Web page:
Early filers for college financial aid reap benefits
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[October 12, 2017]
By Gail MarksJarvis
NEW YORK (Reuters) - Want to increase your
chance to get financial aid for college? File the Free Application for
Federal Student Aid (FAFSA) by the end of 2017.
“The sooner the better,” said financial aid expert Mark Kantrowitz,
publisher at Cappex.com.
In a 2015 study he did for Edvisors, Kantrowitz found that students who
quickly filed for aid in the first three months received double what
those who waited obtained.
Time is already ticking. Families were allowed to file the FAFSA for the
2018-2019 school year as of Oct. 1 – this is the second year since the
Department of Education shifted to the earlier date, from January.
The FAFSA is used by colleges to determine what families can afford to
pay, and whether colleges should give students grants they will not have
to pay back or federal student loans that they must repay. Families
report their income and assets in the FAFSA and it is sent to colleges
selected by students. Some private colleges also request an additional
form known as the CSS Profile.
October may seem early for the FAFSA, because many students are still
deciding on colleges. But an early start gives families a sense of the
financial burden they can sustain, before students make their final
Another reason to file early is state aid, said Kantrowitz. Thirteen
states hand out financial aid on a first come, first serve basis until
they run out of funds.
Students in four-year college programs received $11,380 on average in
grants and scholarships in 2015-2016, according to the National Center
for Education Statistics. State grants averaged $3,867 per student in
2015-2016. Private colleges granted $17,965 on average per student.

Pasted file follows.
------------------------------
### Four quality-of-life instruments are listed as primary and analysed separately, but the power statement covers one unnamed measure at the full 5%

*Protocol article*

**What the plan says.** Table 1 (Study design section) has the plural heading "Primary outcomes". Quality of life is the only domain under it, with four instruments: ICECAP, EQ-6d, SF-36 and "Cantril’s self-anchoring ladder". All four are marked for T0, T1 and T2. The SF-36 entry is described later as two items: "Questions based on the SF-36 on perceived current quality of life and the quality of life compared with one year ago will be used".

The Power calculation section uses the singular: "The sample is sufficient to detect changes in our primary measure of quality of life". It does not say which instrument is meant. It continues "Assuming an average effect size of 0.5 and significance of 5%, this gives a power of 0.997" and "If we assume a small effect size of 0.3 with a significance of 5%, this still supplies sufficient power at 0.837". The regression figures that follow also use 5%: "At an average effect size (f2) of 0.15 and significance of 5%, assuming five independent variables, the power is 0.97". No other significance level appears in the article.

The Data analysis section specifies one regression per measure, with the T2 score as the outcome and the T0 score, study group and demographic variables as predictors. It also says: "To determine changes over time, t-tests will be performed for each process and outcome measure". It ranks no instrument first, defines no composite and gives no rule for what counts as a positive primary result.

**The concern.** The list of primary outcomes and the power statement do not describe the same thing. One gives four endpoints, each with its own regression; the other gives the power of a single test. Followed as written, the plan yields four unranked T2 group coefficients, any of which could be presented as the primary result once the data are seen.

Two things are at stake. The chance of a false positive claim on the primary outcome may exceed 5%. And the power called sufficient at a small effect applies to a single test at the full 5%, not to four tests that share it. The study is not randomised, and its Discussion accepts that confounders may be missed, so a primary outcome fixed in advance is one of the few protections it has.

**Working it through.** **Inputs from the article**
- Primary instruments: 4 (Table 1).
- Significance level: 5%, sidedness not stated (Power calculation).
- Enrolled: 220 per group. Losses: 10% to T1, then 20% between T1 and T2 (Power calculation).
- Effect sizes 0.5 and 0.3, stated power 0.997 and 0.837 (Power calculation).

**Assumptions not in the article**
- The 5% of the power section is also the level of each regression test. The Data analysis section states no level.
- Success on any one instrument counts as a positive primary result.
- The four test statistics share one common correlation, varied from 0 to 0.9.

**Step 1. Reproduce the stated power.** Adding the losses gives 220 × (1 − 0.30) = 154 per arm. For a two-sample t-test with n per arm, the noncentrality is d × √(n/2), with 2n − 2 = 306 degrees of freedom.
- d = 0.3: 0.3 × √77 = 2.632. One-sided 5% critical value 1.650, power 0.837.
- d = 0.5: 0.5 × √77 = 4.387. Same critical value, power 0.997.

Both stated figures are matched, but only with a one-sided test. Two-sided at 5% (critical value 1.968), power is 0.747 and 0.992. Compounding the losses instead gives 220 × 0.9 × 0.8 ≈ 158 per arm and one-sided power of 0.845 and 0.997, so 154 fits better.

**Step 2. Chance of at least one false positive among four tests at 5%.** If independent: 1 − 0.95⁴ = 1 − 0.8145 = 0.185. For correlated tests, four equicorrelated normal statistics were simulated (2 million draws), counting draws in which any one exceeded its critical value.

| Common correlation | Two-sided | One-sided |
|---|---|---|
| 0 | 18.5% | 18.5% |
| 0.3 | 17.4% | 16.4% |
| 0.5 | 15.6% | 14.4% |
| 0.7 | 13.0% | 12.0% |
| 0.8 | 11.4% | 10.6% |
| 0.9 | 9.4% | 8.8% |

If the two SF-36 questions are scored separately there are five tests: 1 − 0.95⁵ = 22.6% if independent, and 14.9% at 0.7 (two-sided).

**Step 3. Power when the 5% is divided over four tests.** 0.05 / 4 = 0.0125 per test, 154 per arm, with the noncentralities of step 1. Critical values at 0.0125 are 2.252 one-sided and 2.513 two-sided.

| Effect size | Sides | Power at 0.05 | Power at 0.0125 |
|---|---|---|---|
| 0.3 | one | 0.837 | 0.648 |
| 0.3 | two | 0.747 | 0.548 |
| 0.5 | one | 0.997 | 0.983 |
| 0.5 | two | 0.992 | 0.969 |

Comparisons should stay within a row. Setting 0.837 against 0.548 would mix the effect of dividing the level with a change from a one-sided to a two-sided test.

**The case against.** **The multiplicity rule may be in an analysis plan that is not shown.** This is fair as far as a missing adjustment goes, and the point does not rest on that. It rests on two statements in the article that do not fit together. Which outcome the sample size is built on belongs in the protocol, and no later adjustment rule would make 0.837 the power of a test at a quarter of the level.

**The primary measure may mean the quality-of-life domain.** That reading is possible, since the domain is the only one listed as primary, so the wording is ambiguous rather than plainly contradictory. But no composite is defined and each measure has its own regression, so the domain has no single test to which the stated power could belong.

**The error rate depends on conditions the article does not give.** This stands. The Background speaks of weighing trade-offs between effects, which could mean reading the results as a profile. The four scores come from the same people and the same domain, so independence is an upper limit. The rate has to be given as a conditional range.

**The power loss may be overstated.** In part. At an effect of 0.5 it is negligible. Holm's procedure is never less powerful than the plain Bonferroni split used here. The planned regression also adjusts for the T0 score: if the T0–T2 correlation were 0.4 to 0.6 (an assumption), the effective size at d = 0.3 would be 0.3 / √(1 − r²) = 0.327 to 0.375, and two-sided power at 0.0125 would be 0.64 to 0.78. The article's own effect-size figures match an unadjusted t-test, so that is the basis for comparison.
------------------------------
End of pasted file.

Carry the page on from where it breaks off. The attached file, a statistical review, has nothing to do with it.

Parents complain about the grueling task of filling out the FAFSA form,
but it is easier this year than the past, said Jessica Thompson, policy
and research director for the Institute for College Access and Success.
With a change in technology, parents of first-year students do not have
to record income details. Instead, the online FAFSA will upload the data
from the IRS Data Retrieval Tool that taps into tax return from the
previous year, which is 2016 for the 2018-19 FAFSA filing. (Security
measures were put into the tool after a breach last spring so existing
college students cannot use it yet.)
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Messages and artwork are pictured on the top of the caps of
graduating students during their graduation ceremony at UC San Diego
in San Diego, California, U.S. June 17, 2017. REUTERS/Mike Blake
Yet it is not so easy that you should have your kid fill it out for you, said
Kalman Chany, author of “Paying for College Without Going Broke,” a book that
provides strategies for maximizing aid.
Mistakes can be costly. For instance, if you report $100,000 in a 401(k) as an
investment account instead of a retirement asset, it could reduce aid
eligibility by $5,640. Families need to be especially careful reporting
rollovers from 401(k)s into IRAs so they do not appear to have cash available
for college, said Chany.
Parents also need to take extra steps to insure colleges have the latest
information, said Kantrowitz. An income change due to a layoff, retirement, or
serious illness will not be reflected in the 2016 tax return and should be
reported to college financial aid offices to ensure needs are assessed
correctly. Amended returns also should be reported to financial aid offices,
because they will not be captured by the automatic download tool.
The caveat to “the sooner the better” mantra is with families expecting a big
influx of cash in the fall. Chany gives the example of parents who have just
sold their home and are parking the money in a bank account temporarily while
waiting to close on a new home. They could have to pay thousands more for
college than someone with the same income but no temporary stockpile. Chany’s
advice: Wait until the cash is dispatched into a new home and then file the
(Editing by Beth Pinsker and Steve Orlofsky)
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